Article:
Fri, November 28, 2008
Sports > Tennis & Golf

Asians endure a slow start in Mission Hills

2008-11-28 01:59:05 GMT2008-11-28 09:59:05 (Beijing Time)  Xinhua English

Brandt Snedeker of the United States competes on the first day of the Omega World Cup in Shenzhen yesterday. The 5.5-million-U.S.-dollar event runs until Sunday. (Photo: China Daily/AFP)

BEIJING, Nov. 28 -- Asia's challenge at the World Cup of Golf endured a frustrating start with swirling winds blowing them off course in the first round yesterday.

Japan's Ryuji Imada and Toru Taniguchi emerged as the leading nation from the region after a 6-under-par 66 in the opening fourball session left them four shots behind pacesetter Germany at Mission Hills Golf Club in Dongguan in Guangdong Province.

Indian duo Jyoti Randhawa and Jeev Milkha Singh, who has secured the Asian Tour's Order of Merit title this season, combined for a 67 to lie in tied 12th place alongside the Philippines, represented by Angelo Que and Mars Pucay.

Chinese Taipei's Lin Wen-tang, winner of last week's Hong Kong Open, and veteran Lu Wen-teh carded a 68 which was matched by South Korea's Bae Sang-moon and Kim Kyung-tae while China's Liang Wenchong and Zhang Lianwei both found water on the last hole for a double bogey and signed for a disappointing 69.

"It was tough to swallow. I think we could have done better than that. We'll take it as we're not badly placed," said Singh, winner of three tournaments in Asia, Japan and Europe this year.

Randhawa, Asia's No. 1 in 2002, got the Indians going with a birdie on the third hole but with gusty winds throwing teams off balance, they had to wait until the ninth for their second birdie of the round in the better ball format.

Singh knocked in his first of the day on nine and went on to shoot two other birdies in quick succession before Randhawa wrapped up the day with his second birdie of the day on 15.

"We didn't combine as well as we could have. Five under is not a great score but being bogey free was good," said Randhawa. "We made birdies on the same holes. If we made birdies on different holes, that would have been great. We got over aggressive today. We tried to chip in and tried to make putts from 30 foot which you can't do."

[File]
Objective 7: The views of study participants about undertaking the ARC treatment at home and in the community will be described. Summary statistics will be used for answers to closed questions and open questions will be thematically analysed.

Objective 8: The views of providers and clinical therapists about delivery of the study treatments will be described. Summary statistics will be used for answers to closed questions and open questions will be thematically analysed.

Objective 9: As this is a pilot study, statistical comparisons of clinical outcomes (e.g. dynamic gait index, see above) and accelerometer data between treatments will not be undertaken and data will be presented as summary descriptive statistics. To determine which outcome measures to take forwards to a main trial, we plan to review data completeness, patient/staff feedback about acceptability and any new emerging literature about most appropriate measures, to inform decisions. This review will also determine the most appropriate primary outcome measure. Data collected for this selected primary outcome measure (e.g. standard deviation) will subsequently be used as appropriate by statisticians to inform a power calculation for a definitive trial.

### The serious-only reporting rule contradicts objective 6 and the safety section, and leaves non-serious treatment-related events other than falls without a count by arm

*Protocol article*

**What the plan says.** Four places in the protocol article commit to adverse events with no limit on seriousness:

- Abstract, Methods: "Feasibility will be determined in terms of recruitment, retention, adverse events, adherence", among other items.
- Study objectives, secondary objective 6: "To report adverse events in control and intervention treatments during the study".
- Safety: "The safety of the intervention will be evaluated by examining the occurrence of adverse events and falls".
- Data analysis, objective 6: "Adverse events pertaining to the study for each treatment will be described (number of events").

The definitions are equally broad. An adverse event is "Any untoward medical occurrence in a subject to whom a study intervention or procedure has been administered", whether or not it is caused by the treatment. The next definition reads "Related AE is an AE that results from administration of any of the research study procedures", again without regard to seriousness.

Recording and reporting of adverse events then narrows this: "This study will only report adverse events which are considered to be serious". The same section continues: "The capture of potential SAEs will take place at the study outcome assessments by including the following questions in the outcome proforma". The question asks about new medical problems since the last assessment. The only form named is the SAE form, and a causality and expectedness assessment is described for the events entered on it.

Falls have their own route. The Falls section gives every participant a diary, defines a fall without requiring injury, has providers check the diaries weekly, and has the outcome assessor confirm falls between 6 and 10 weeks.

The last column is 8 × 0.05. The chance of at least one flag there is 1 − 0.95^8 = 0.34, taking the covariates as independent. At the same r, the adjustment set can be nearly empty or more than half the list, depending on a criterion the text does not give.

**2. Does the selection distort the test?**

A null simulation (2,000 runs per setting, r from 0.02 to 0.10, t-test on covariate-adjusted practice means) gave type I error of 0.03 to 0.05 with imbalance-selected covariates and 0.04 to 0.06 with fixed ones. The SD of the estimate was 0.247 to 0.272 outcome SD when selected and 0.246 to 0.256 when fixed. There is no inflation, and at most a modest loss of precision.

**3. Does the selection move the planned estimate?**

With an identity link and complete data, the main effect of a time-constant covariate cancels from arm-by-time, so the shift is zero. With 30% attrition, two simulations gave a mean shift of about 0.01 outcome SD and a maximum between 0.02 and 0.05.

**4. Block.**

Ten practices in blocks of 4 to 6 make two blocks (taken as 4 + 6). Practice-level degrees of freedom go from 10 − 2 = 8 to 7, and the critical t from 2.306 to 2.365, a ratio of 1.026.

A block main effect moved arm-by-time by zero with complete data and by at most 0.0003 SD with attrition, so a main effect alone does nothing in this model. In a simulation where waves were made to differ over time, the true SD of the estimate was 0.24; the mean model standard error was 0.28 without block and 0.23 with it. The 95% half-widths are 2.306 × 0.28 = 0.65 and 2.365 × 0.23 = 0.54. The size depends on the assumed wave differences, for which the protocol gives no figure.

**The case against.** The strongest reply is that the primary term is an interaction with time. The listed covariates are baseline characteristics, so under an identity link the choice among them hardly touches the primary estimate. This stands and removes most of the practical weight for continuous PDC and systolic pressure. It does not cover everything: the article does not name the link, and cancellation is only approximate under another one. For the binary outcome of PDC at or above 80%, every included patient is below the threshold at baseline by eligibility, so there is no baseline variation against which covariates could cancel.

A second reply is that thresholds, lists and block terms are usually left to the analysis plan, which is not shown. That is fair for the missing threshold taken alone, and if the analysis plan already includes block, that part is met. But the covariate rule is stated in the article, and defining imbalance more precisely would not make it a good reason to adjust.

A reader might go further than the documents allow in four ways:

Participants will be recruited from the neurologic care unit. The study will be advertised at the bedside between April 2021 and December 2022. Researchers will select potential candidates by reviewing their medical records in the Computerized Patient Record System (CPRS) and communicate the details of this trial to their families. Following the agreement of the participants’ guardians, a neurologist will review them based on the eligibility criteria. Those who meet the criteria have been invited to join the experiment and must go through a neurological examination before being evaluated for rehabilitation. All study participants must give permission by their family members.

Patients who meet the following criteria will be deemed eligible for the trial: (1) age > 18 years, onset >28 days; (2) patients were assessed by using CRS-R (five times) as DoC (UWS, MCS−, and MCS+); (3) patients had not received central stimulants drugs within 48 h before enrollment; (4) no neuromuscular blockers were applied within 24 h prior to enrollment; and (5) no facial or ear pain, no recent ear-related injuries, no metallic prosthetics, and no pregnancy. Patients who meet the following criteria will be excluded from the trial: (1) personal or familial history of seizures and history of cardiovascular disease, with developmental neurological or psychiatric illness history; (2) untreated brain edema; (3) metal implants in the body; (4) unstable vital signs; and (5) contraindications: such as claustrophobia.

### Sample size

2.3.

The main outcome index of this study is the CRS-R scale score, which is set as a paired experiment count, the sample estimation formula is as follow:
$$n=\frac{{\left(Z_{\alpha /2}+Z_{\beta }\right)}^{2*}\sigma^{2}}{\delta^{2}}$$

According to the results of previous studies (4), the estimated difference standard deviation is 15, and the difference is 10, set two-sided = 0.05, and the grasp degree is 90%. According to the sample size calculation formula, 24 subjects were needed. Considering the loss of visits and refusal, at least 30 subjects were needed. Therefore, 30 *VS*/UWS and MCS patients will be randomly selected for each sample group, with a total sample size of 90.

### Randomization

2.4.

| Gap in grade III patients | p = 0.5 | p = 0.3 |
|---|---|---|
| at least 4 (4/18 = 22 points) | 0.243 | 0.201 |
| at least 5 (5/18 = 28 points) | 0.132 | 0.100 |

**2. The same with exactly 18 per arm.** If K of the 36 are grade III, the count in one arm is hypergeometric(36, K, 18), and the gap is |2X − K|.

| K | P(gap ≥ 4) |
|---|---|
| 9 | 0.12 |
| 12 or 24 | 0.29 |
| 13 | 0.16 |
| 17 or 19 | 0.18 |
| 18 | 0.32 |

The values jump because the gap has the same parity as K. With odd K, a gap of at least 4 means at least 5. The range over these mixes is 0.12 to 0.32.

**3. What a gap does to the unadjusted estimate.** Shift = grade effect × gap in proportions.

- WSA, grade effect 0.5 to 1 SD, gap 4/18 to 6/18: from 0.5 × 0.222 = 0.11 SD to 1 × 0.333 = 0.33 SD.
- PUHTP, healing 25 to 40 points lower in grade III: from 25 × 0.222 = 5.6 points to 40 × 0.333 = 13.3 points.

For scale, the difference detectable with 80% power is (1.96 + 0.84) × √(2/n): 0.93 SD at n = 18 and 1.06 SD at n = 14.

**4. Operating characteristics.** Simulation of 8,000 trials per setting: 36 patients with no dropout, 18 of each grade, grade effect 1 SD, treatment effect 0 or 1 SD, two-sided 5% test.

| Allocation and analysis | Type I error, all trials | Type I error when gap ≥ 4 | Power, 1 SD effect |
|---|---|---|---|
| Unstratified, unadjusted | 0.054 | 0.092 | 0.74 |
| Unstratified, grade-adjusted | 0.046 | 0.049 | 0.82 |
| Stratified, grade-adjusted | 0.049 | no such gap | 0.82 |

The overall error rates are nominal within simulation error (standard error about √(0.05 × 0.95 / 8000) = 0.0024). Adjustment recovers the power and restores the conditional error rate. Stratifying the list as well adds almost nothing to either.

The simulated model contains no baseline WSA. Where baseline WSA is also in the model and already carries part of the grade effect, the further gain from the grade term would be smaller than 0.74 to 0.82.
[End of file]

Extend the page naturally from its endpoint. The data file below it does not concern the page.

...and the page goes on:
Zhang and Liang made costly mistakes on the last hole. Zhang, a five-time winner on the Asian Tour, drove into the water on what is rated as the toughest hole at Mission Hills which boasts a world-record 12 courses while Liang sent his approach into the drink as well.

"It was an unbelievable mistake by the both of us. There are three days to go. We're not too worried. I'm confident we can come back in the foursomes tomorrow. We should be able to improve on our score. But to see Germany finish on 10 under in the wind is amazing. It's a nice score," said Zhang.

Martin Kaymer and Alex Cejka combined for a 10-under 62, giving Germany a one-stroke lead over Australia's Richard Green and Brendan Jones.

Three teams - Spain, Canada and the United States - were two shots behind. Four others were only three back - Sweden, Ireland, Denmark and New Zealand - in the team event with an unusual format.

Kaymer birdied the first three holes, Cejka added one at the fourth - and then Kaymer put Germany at 6-under at No. 7, when he dropped a 75-foot eagle putt.

"That eagle putt was one of the longest putts I've ever made," Kaymer said. "It was over a huge ridge."

Added Cjeka: "That was a nice bonus."

For Cejka, this tournament could be a season-ending perk. He underwent neck surgery following the British Open to correct a pinched nerve, and this is his first serious competition since then. Cejka described his game as only about 80 percent and expects to be in rehabilitation through January. "The second half of the year was basically nothing for me. I was sitting on the couch."

Defending champion Scotland, a team comprising Colin Montgomerie and Alastair Forsyth, shot a 4-under 68, six strokes off the lead.

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